Despite reports that we’re turning into a multiracial ethnic jigsaw of a nation, the 2016 census describes the “average” Australian as someone who doesn’t break any stereotypes.
She’s 38, a mother of two children, living in a free-standing house of three bedrooms, with two cars in the driveway.
She still calls herself a Christian, although not with much conviction.
And she’s bringing in $622 a week – way less than half the total average family income of $1734.
Before you curse the “average husband” for earning almost twice as much as his wife, social researcher David Chalke advises a look at earlier ABS data that shows how mum is working part-time in retail (like so many of our kids).
“She’s also slightly overweight,” adds Mr Chalke, whose AustraliaSCAN survey of national attitudes has been taking the national pulse for 25 years.
Mr Chalke says the ABS is yet to release a nuanced analysis of the average family unit.
“The data shows 44.7 per cent of families are couples with children. What isn’t shown yet is that 10 per cent of the families have children 18 years and over still hanging around. They’ll eventually hop out into the system.”
Overall, says Mr Chalke, census 2016 doesn’t show much that we didn’t already know – and fails to make clear to what extent the great Australian dream is becoming out of reach. It’s hinted at, though, in the percentage of homes owned outright (31 per cent, down from 41.1 per cent in 1991), and the percentage of those under a mortgage (34.5 per cent up from 27.5 per cent) and rental homes (30.9 per cent up from 26.9).
As the ABS says on its website: “While these proportions remained relatively similar to recent censuses, 25 years ago it was much more common to own a house outright … while in 2016 houses being rented or owned with a mortgage made up 65 per cent of households, 25 years ago they made up 54 per cent of households.”
The numbers show a shift, but they don’t suggest the emerging hopelessness that many young people feel about breaking into the housing market, unless they move into a jobless hamlet in the boondocks.
It’s by taking the longer view, says Mr Chalke, that we can see the significant changes occurring for Australia.
So what do the current numbers tell us about the future average Australian? Mr Chalke quotes Homer Simpson: “You can use facts to prove anything that’s even remotely true.”
Based on what we might call breakaway trends, the average Australian in the 22nd century will have abandoned her cloying children, her economically-abusive husband and her unhelpful Jesus to become an ageing Chinese-Aboriginal lesbian of the Hindu persuasion, who lives alone but describes herself to be part of a couple.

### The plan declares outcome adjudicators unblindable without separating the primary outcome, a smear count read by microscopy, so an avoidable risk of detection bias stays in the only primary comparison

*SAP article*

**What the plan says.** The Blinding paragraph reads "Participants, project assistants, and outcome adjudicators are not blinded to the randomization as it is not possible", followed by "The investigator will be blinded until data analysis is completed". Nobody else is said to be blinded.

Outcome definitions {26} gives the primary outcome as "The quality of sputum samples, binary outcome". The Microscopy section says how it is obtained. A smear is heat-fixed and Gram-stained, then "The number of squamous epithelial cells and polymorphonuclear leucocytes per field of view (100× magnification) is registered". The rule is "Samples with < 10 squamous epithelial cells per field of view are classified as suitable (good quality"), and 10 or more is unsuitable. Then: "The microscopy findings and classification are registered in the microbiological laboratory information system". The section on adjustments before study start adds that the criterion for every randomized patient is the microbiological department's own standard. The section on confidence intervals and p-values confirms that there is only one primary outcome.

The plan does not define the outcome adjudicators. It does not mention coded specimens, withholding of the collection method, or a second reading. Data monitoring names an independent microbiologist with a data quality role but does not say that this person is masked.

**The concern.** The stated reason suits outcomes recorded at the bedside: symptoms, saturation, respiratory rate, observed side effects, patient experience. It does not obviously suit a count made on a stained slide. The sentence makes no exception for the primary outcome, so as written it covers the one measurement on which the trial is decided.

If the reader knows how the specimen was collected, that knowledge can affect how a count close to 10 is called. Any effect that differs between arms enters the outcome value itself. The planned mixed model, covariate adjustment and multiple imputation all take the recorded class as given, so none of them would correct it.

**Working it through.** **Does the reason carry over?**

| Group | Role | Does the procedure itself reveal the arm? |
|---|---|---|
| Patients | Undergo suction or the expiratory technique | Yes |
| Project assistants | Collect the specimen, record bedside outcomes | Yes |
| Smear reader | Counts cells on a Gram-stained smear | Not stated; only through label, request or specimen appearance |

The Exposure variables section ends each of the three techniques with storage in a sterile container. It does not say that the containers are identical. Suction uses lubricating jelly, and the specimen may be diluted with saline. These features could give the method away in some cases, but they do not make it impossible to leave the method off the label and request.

Where does this come from? For a start, the 2016 census counted 46,800 same-sex couples across Australia. This was an increase of 39 per cent since the 2011 census, which counted 33,700 same-sex couples.
Says Mr Chalke: “People have become more comfortable in identifying with minority groups who have been previously marginalised. It’s more acceptable to come out. In fact, the rise of identity politics in recent years almost demands it.”
Consider, too, the number of Aboriginal and Torres Strait Islander peoples having increased by 18 per cent since the 2011 census, when they made up 2.5 per cent of Australians.
While to some extent this increase also relies on identity politics, as more Australians identify with indigenous people for emotional reasons (as an extension of the age-old Aussie tradition of rooting for the underdog) or because they feel more comfortable to acknowledge a genetic connection via a great-grandmother, Mr Chalke says the main driver is a higher birth rate of a sort common to socially deprived peoples.
“It’s actually an indicator that things aren’t going well … birth rates typically drop off when people gain access to education and other resources to better their lives.”
Finally, Hinduism was the fastest-growing religion in Australia in the past 25 years, up from 0.3 per cent of the total population in 1991 to 1.9 per cent in 2016. That’s a growth of more than 500 per cent!
“The numbers never lie,” says Mr Chalke. “They let analysts do the lying for them.”